With Open Banking, transaction data is real-time, and this allows for alternative lenders to use behavioural mapping, where—with artificial intelligence thrown in—they can identify revenue inflows, spending patterns, etc. and if there are other loans, lenders can analyse previous repayment behaviour to determine whether the retailer can afford a loan.

Even after disbursing the loan, thanks to the flow of real-time Open Banking data, lenders can analyse the applicant’s expenditure (ahem! did you use $5 to gamble this month…). This allows them to tailor future offerings to customers’ needs.

PS: though it hasn’t happened yet, (if you know anyone doing it, leave a comment…), this opens the door to custom loan terms tailored to individuals: hyper-personalisation. The challenge of hyper-personalisation in financial services has been data access, but Open Banking data might be a step in the right direction.

Financial exclusion, loans and Open Banking

Lenders who cater to individuals with low credit scores (or those who’d not get approved for a loan even if half of their family, and their childhood pastor worked at the bank) often rely on alternative credit scoring models with non-traditional sources of data.

Incorporating Open Banking data enables them to improve these lending processes.

For example, Wollit, a fintech company serving irregular income workers, used Open Banking data to analyse their customers’ income sources to determine their average monthly income, then, in the months it fell short, topped up the difference to be paid back interest-free. Wollit earned revenue by charging a subscription fee.

They’ve since pivoted to helping people build up their credit score, but their earlier business model stood out to me because it felt like a fusion of income insurance and lending—a truly interesting application of Open Banking.

Where exactly does Open Banking fit in my lending flow?
Credit risk assessment

Through analysing customer transaction data, lenders can identify triggers, which—for corporates—could include direct debits that have not been paid, large transfers by company directors, and expenditures over overdraft limits. For individuals, the triggers include gambling transactions, financial liquidity, fraud applicants detection, etc.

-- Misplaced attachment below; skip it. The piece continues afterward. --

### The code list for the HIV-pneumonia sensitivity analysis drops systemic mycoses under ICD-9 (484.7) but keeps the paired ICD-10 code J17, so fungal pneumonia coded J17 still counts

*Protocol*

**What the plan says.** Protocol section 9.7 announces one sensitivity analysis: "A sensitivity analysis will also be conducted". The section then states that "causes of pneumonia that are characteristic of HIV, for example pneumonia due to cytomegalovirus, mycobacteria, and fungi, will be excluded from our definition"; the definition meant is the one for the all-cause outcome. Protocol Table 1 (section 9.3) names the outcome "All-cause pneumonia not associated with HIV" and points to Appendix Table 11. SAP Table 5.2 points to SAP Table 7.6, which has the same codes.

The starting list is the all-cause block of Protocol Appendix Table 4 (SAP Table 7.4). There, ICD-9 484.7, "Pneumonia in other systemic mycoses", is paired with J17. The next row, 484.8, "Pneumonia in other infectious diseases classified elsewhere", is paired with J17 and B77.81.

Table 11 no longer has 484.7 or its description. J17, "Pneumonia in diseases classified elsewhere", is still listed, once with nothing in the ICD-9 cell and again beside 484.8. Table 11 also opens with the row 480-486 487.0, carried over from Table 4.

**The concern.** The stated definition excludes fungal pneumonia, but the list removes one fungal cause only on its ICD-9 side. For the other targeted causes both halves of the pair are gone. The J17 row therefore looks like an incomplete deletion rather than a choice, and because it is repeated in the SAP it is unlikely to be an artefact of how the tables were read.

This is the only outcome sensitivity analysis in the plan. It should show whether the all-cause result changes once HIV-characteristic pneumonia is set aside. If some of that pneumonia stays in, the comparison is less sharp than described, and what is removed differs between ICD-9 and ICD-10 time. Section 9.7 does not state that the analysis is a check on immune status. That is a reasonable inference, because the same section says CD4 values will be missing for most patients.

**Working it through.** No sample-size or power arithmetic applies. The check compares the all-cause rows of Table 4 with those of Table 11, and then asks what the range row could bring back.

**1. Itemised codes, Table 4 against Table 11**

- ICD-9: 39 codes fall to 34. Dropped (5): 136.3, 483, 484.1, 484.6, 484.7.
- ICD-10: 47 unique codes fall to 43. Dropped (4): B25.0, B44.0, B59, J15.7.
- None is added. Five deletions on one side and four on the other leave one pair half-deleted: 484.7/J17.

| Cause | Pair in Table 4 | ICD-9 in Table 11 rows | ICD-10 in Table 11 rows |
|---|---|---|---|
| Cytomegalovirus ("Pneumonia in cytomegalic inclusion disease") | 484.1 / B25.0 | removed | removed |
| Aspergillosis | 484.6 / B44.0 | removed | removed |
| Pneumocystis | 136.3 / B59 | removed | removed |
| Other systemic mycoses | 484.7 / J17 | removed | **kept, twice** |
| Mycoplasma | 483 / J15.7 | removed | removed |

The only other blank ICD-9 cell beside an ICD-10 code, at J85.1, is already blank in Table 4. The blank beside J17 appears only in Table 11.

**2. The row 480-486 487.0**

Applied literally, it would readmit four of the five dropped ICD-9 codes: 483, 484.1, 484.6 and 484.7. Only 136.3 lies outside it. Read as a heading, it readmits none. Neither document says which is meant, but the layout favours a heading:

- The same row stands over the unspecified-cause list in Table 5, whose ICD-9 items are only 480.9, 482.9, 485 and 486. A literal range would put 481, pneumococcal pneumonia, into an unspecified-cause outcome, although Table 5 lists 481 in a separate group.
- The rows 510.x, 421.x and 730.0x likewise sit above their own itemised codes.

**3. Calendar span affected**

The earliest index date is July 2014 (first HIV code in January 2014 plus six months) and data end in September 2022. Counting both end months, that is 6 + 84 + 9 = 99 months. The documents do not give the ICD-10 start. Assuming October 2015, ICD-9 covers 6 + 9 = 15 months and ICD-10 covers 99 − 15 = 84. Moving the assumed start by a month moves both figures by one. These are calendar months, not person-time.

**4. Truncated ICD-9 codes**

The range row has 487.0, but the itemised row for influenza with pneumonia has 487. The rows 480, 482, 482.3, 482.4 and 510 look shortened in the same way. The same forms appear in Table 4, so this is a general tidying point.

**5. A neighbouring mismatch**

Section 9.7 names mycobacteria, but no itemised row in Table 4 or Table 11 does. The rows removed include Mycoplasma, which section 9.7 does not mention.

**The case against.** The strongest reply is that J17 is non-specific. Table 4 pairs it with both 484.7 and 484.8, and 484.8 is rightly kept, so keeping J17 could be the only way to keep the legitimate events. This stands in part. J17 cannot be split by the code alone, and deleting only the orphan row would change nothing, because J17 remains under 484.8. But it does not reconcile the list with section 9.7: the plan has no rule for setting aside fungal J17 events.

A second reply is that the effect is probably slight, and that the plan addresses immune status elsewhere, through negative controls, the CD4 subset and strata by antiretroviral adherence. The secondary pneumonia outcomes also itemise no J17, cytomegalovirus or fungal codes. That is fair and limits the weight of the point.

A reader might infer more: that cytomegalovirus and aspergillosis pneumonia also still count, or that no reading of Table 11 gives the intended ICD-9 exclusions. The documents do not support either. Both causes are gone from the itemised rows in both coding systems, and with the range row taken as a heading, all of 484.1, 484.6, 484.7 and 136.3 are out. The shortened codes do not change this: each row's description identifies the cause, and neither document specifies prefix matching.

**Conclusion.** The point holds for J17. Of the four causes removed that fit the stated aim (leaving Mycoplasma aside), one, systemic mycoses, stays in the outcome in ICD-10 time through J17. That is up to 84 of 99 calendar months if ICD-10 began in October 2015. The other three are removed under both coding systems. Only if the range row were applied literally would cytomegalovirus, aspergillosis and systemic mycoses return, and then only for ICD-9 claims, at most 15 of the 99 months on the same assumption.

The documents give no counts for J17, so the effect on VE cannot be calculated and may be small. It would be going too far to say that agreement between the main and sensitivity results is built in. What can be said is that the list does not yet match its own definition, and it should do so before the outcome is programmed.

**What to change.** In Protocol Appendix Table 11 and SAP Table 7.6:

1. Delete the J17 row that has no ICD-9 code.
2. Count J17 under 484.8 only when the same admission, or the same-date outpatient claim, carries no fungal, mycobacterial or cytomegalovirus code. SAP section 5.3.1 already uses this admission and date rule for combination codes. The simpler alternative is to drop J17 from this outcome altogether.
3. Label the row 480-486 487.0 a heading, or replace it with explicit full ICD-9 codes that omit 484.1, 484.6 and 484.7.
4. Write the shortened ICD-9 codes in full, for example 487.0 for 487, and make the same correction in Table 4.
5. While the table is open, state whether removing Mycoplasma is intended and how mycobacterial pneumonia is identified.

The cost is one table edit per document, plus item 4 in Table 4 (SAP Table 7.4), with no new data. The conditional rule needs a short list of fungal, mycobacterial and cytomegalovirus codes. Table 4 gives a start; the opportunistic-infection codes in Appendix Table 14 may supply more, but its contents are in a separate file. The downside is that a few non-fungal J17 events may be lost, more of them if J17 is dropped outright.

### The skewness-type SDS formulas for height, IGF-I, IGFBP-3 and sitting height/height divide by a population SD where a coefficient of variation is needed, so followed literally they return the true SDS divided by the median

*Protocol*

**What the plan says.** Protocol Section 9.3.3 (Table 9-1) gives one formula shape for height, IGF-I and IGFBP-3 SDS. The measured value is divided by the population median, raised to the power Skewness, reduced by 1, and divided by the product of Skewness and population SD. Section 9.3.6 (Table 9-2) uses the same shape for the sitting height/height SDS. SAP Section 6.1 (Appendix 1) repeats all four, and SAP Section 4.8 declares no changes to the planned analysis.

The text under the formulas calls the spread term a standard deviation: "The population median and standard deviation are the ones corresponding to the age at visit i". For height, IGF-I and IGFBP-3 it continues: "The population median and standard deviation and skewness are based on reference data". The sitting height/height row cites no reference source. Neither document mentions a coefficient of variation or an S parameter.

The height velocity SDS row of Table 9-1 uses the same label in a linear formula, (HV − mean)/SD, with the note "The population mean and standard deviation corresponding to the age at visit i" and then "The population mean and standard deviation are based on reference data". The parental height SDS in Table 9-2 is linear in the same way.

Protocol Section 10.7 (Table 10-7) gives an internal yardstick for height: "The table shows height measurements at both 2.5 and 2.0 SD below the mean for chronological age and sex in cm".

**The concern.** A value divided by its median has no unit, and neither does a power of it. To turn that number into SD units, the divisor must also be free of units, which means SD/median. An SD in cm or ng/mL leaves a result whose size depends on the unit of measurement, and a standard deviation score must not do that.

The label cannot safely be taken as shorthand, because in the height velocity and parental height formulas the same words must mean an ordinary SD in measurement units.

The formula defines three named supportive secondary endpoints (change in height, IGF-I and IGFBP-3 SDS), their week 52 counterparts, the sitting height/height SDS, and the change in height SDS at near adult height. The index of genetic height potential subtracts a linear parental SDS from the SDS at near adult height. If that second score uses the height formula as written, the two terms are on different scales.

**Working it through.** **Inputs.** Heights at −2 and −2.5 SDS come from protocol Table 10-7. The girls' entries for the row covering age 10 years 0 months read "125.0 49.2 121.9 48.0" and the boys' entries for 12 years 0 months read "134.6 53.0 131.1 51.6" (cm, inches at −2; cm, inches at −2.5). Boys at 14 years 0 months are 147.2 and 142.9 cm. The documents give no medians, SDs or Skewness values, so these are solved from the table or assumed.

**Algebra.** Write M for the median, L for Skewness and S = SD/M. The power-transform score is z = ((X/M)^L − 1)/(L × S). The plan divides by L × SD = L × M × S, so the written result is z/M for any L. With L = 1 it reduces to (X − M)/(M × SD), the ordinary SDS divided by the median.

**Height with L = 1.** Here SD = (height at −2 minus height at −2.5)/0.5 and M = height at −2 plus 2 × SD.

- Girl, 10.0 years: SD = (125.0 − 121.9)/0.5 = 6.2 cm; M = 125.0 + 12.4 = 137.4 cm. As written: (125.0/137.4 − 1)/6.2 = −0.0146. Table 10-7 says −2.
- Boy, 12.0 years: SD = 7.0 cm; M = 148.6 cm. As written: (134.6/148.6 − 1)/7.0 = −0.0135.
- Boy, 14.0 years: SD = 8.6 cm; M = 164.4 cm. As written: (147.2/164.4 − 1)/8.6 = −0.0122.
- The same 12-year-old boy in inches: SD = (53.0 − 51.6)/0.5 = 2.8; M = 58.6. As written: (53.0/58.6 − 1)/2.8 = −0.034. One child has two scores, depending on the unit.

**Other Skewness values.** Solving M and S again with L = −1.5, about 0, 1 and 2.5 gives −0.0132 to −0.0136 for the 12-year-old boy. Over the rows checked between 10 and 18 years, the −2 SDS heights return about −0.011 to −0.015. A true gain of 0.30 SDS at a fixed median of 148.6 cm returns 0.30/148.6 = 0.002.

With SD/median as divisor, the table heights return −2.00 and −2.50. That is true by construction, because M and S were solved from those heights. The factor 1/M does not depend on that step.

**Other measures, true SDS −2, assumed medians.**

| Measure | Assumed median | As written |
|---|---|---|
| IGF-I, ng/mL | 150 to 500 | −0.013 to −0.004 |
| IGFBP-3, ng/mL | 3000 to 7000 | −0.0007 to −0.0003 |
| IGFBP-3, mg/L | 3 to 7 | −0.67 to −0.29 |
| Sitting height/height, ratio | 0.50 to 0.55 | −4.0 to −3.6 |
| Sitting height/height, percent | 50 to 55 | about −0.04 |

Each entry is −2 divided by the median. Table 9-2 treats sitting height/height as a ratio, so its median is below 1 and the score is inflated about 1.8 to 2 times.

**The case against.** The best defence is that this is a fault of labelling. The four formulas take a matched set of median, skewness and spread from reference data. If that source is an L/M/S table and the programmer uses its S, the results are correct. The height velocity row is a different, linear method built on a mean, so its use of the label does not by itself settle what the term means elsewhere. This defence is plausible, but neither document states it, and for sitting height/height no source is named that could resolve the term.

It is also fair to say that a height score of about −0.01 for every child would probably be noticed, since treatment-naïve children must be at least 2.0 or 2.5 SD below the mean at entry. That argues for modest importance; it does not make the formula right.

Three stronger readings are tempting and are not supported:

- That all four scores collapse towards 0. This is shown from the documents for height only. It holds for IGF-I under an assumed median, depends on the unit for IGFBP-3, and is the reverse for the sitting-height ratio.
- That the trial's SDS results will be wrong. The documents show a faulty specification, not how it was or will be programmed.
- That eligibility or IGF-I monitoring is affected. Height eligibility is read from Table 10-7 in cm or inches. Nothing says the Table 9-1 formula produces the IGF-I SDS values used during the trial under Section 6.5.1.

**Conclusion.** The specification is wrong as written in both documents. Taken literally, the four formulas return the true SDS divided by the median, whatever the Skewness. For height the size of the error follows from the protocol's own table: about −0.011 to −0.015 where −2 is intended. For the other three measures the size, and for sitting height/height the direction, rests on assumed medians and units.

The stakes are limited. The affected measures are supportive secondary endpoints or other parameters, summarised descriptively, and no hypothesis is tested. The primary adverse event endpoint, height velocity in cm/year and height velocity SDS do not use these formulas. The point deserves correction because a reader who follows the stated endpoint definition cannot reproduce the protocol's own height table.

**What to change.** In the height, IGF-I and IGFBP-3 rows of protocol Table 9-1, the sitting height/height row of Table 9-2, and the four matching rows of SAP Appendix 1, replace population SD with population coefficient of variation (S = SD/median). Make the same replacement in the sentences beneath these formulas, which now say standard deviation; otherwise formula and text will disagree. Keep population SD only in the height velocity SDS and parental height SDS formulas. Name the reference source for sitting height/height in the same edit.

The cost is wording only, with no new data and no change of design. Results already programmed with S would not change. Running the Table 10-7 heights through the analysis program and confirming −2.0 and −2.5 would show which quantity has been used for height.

Income verification

Companies are using Open Banking to automate income verification through categorisation models that can identify regular and irregular income.

Tedious customer onboarding requirements contribute to user drop-offs during loan application. Open Banking helps with this.

For instance, peer-to-peer lender, Lending Works, automates form filling during onboarding using Open Banking data; with the aim to increase conversion rates due to a less stressful customer journey and experience.

This onboarding use case is also gaining ground within Buy Now Pay Later (BNPL) offerings, with Nelo and Aplazo both using it to reduce friction for their new BNPL customers.


Both alternative and traditional lenders have a chance at leveraging Open Banking data and payment capabilities to improve their offerings’ appeal. They can make the loan origination and application process smoother, or layer machine learning models on top of the data to improve credit decisioning. With these capabilities, alternative lenders can reach new groups of customers. For more examples of Open Banking use cases in lending check them out here.